Biden's Tax Hike Agenda

Election Day is eleven weeks from tomorrow. In political time, this is an eternity. However, with the White House, about one-third of the Senate, and the entire House of Representatives on the ballot, this election is significant. Particularly because the two presidential candidates have such stark differences in policy perspectives, especially with respect to taxes.

Right now, the polling average puts former Vice President Biden about seven points ahead of President Trump. Data guru Nate Silver's model says Trump has about a 30% chance of winning, which is right about where Silver put Trump's odds on Election Day in 2016.

There are many reasons to doubt the polls, but it's never a waste of time to think about what tax policy would look like with different Administrations and how that would affect the economy. This is especially true today, with many predicting dire market declines if a President Biden would achieve all his policy objectives.

If Biden wins, but the GOP keeps the Senate (right now, Republicans have 53 seats), the answer is easy: very little change. There is simply no way a GOP Senate majority would let Biden raise taxes. Tax hikes would be dead on arrival. The one change Biden might be able make is enlarging the deduction for state and local taxes. Many in the GOP would oppose, because it would lighten taxes more for residents of high-tax states than low tax states, but it still is a tax cut, not a hike.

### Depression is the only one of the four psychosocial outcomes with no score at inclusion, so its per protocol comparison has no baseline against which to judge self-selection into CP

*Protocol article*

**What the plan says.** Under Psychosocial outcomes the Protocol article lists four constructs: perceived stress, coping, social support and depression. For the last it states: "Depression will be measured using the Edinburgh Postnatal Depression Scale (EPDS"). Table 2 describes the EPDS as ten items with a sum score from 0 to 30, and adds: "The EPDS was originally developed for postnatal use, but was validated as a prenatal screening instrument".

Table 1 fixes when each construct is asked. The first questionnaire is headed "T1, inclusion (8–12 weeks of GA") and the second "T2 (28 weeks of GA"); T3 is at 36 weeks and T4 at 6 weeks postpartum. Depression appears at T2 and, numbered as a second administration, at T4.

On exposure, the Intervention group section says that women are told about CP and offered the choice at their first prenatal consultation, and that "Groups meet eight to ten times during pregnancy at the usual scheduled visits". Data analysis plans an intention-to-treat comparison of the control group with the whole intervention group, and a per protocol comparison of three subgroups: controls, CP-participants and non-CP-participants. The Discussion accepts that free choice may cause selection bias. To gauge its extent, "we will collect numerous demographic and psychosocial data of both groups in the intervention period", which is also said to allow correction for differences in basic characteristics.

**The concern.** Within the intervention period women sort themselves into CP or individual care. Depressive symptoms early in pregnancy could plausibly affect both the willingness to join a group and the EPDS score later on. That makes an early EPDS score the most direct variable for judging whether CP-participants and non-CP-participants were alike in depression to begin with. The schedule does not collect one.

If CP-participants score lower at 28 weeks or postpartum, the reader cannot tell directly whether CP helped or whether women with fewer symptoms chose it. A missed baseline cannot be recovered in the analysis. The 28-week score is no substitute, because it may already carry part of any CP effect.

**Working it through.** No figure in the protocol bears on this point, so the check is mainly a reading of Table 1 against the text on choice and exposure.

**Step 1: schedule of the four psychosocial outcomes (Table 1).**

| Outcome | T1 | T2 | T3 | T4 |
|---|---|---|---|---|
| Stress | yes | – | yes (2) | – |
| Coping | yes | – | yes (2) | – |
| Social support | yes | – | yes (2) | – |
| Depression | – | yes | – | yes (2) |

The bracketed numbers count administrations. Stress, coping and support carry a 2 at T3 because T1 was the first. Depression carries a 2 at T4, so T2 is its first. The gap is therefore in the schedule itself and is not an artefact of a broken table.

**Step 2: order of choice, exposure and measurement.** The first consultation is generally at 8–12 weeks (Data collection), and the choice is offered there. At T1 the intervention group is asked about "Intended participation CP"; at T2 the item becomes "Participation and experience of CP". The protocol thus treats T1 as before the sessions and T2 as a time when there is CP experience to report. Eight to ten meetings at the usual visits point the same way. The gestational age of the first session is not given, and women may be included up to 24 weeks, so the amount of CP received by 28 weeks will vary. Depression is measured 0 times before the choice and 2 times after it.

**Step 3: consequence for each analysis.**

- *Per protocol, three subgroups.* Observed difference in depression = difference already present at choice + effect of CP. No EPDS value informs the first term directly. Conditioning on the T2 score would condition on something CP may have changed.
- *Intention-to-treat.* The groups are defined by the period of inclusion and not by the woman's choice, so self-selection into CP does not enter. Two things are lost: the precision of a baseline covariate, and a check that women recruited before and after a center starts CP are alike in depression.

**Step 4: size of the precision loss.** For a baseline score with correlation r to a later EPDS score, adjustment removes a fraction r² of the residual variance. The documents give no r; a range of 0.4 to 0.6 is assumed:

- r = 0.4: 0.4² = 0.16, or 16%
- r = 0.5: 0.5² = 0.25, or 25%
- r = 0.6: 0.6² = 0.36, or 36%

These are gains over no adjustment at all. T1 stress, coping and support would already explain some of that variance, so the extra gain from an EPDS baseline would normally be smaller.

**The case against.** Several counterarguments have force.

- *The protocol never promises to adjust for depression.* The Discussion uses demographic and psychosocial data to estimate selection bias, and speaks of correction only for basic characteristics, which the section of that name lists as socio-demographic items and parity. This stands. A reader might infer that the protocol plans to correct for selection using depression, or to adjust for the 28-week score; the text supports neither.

What many investors are focused on is a scenario where Biden wins and the Democrats also take the Senate. In that scenario, the Democrats could use the special budget process on Capitol Hill to raise taxes permanently (meaning no natural sunset) with a simple majority, like President Clinton did in 1993.

Biden's team has made plenty of tax proposals, but we're going to focus on what we call the Big Five:

(1) Raising the top income tax rate on regular income back to 39.6% from 37%

(2) Raising the corporate tax rate to 28% from 21%

(3) Ending the step-up basis at death

(4) Treating long-term capital gains and qualified dividends as regular income for those earning over $1 million

(5) Applying the Social Security payroll tax on incomes over $400,000+